40in, Freeview HD, analogue, 1,920x1,080 resolution, 3D: yes, 4x HDMI
For this review we tested the 40in model in the 6 Series D6530 range, but it's also available in 32in (UE32D6530), 37in (UE37D6530), 46in (UE46D6530) and 55in (UE55D6530) screen sizes. All models have identical specifications except for their dimensions and power usage. We're confident that image quality will be practically identical across the range.
Take one look at the D6530 and it’s clear that Samsung knows how to design a great looking TV; it has an almost non-existent screen bezel and a metallic silver stand that looks fantastic. But it’s not just about good looks; with 3D support, internet services and DLNA media streaming, this Full HD, edge-lit LED set a force to be reckoned with.
We were quite impressed with the picture quality at the default settings. Standard definition television broadcasts were reasonably devoid of artefacts and colours were largely accurate. Naturally, images were nowhere near as pin-sharp as on the BBC HD channel. Blu-ray movies were initially too bright, but once we’d lowered the backlight to compensate the dark opening scenes of Casino Royale looked much more accurate. Despite using an edge-lit panel, there was a refreshing lack of backlight bleed and colours were vibrant, but contrast suffered compared to Panasonic's plasma TVs.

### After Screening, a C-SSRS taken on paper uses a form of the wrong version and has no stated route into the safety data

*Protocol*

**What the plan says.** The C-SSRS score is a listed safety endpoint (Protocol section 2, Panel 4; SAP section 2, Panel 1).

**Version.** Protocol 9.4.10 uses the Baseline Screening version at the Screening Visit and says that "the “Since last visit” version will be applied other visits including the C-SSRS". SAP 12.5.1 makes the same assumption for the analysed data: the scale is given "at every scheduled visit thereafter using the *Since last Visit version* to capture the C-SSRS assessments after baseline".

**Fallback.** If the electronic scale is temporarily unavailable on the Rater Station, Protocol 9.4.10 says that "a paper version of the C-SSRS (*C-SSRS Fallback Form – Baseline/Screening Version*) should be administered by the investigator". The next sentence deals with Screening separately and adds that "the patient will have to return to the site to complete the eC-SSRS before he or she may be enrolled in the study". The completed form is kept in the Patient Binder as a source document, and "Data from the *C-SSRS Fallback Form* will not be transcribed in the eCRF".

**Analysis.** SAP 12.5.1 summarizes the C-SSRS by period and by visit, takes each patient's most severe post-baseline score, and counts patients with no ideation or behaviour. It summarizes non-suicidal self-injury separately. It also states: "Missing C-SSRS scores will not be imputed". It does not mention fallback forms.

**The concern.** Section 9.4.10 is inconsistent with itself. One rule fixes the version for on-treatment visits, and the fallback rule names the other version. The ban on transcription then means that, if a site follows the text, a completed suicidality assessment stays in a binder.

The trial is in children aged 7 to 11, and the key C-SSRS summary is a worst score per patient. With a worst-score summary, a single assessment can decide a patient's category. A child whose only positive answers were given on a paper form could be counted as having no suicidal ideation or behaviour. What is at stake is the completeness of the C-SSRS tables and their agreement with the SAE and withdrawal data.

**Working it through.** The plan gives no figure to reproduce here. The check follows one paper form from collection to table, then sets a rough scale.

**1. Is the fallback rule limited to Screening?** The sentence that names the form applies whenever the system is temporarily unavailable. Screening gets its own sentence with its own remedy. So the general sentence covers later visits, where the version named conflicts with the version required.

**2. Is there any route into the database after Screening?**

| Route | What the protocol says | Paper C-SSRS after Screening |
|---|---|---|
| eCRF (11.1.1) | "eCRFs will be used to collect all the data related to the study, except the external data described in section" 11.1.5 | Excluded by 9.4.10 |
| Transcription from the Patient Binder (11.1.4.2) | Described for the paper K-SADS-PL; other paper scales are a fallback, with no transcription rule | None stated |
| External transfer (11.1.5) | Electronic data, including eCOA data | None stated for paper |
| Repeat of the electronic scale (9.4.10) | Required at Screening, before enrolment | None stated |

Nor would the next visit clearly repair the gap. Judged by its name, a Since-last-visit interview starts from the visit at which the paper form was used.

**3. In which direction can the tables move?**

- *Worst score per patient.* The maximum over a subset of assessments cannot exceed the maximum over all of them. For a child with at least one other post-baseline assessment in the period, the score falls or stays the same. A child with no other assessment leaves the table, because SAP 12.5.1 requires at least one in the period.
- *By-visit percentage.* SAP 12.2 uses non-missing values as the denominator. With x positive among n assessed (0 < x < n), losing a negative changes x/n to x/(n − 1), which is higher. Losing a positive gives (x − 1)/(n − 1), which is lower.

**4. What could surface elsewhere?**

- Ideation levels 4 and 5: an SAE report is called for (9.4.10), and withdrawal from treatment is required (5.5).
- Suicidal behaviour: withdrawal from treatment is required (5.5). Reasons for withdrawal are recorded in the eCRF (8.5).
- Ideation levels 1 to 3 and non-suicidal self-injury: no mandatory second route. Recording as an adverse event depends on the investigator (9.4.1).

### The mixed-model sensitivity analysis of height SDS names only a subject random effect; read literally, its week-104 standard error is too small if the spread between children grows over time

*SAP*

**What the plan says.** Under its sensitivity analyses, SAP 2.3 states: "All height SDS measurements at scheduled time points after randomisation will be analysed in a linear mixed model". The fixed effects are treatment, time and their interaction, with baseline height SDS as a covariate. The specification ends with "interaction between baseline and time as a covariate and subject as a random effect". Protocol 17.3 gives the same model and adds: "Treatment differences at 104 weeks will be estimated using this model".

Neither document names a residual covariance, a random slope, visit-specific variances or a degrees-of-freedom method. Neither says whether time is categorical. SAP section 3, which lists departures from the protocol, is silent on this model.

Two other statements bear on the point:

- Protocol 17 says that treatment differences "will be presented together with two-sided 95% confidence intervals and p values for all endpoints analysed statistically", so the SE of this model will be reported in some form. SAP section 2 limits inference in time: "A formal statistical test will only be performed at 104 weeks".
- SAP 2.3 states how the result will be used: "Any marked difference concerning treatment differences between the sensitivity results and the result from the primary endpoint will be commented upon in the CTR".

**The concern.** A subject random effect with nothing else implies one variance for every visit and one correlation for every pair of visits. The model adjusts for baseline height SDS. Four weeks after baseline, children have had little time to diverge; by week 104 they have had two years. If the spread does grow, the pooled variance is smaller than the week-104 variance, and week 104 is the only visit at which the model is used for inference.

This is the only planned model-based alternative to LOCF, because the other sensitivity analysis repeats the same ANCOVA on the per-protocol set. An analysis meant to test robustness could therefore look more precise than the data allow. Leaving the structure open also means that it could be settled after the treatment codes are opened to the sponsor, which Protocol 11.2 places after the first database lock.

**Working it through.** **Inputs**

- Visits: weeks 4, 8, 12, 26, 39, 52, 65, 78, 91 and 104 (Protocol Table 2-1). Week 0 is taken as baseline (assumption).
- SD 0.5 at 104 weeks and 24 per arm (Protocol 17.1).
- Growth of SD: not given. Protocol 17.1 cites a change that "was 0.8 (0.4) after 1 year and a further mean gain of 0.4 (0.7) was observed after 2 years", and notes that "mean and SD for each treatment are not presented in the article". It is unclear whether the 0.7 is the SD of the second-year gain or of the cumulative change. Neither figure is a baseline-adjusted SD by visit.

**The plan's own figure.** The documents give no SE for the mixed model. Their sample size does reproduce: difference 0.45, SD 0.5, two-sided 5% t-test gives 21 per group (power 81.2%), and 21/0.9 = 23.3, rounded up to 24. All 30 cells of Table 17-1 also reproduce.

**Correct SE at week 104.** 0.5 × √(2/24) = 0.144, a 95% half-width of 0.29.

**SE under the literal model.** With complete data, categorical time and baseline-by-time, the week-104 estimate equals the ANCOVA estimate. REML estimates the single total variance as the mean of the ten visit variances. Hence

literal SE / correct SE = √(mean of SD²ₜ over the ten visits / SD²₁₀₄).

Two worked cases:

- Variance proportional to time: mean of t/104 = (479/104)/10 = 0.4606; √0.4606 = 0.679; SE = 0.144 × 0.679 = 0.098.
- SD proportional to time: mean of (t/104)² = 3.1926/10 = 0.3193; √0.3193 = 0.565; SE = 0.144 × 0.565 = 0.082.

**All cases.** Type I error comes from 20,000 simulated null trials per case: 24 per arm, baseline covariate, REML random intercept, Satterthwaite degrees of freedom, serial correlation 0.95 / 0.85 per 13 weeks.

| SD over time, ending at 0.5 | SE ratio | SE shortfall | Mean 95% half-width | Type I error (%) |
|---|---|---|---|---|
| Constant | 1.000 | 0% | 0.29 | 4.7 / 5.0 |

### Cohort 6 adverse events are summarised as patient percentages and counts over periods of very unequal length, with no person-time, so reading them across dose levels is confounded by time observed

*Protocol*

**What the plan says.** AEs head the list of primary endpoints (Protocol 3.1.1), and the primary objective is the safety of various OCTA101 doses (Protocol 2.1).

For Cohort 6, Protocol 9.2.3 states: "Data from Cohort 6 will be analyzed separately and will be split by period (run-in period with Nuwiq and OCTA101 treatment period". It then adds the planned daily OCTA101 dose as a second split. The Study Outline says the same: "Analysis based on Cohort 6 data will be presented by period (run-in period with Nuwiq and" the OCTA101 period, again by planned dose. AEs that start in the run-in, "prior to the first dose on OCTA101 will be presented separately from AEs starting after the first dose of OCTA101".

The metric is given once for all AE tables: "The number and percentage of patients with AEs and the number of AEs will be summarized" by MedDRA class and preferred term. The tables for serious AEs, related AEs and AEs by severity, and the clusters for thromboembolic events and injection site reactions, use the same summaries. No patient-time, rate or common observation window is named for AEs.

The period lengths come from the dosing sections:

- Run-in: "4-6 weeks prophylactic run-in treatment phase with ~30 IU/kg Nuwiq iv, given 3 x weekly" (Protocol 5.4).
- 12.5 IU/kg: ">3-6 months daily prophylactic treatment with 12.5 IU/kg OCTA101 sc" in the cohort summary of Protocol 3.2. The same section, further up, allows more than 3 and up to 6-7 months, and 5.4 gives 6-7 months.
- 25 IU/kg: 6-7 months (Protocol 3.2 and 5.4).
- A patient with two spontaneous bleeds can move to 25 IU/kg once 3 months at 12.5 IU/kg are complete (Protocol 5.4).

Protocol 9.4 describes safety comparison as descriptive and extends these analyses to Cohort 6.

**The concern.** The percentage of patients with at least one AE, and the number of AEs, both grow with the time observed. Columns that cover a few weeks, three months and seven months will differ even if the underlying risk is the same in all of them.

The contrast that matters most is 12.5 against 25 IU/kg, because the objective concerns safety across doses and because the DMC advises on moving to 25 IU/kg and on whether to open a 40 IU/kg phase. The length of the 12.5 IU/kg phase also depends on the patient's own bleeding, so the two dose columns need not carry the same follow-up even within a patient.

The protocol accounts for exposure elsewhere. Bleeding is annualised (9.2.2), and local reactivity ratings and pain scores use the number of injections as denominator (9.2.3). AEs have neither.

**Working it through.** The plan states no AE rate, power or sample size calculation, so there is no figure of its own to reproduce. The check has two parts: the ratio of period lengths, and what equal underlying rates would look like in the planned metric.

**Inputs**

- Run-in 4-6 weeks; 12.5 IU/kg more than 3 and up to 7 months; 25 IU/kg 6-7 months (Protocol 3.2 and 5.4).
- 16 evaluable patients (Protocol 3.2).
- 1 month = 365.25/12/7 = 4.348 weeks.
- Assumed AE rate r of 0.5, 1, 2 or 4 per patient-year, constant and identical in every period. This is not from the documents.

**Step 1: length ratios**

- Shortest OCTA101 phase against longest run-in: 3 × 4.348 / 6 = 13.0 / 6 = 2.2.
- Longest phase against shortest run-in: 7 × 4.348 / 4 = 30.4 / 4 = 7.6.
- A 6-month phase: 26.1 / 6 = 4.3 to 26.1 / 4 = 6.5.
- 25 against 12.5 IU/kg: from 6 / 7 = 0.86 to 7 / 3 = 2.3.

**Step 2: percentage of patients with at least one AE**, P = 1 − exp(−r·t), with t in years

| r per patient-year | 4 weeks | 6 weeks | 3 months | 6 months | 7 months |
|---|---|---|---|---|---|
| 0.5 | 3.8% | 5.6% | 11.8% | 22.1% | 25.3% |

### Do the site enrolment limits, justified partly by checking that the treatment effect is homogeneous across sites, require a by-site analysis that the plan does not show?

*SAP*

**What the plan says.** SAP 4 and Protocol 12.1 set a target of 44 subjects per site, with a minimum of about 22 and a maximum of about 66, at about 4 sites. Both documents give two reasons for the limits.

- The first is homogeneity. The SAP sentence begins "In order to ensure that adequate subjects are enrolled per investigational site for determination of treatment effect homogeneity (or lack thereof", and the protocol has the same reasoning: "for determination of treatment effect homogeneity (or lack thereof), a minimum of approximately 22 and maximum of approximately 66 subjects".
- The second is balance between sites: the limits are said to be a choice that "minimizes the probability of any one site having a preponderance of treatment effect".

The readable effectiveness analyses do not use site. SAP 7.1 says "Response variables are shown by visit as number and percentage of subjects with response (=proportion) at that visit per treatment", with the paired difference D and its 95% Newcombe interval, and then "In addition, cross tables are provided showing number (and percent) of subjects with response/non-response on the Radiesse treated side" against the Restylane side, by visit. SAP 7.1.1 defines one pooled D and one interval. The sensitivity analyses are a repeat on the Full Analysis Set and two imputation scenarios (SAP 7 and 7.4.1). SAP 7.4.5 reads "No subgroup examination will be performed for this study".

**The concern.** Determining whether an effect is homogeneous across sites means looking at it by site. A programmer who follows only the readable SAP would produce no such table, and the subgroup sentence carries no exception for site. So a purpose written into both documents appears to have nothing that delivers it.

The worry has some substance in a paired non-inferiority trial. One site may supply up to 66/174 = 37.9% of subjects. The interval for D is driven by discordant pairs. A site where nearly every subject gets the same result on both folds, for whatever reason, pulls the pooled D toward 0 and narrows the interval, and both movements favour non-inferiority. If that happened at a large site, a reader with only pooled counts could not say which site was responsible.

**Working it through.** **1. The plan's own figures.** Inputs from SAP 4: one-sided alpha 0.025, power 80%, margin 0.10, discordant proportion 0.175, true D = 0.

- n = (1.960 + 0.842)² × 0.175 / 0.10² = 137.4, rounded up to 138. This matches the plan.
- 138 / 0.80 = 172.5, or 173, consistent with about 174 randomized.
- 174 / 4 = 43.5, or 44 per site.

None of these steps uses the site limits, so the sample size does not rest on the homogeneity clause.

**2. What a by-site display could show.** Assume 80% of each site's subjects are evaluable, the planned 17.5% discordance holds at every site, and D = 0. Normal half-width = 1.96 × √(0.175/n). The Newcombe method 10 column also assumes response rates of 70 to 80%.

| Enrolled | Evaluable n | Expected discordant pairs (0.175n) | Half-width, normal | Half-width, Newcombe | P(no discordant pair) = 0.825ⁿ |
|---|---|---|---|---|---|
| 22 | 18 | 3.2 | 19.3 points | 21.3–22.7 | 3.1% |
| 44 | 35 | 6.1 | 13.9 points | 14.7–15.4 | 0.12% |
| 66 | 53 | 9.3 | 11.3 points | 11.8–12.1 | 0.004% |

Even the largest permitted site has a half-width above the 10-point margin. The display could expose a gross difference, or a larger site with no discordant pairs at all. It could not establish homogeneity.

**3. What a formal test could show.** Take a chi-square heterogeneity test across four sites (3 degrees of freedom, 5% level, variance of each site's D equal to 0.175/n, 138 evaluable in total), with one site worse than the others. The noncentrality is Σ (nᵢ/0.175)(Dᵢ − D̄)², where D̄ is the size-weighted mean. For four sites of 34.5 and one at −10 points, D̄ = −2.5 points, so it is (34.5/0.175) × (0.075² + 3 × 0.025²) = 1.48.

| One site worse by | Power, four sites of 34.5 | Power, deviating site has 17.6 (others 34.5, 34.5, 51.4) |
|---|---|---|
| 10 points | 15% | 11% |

3D video was slightly less impressive, although the incredibly thin bezel certainly helped to heighten the effect. Our main concern was the amount of cross-talk, which was clearly visible in several scenes of Avatar. The active shutter glasses dimmed the image significantly, so movies weren’t as bright and vibrant as they would be if watching in 2D. No 3D glasses are included, so you’ll have to factor in the £45 price per pair before you buy.
In spite of the pencil-thin screen bezel, there are still plenty of ports around the back: four HDMI, component video, Scart and VGA video inputs join digital optical, stereo mini-jack audio and three USB ports, which should be more than enough for most home cinema setups. As well as being useful for playing multimedia files from a memory stick, you can also turn the TV into a single-tuner PVR recorder when you attach an external hard disk. The interface is straightforward and well integrated into the TV’s menus. We liked that video and audio were still available while browsing the EPG, unlike Panasonic's TVs.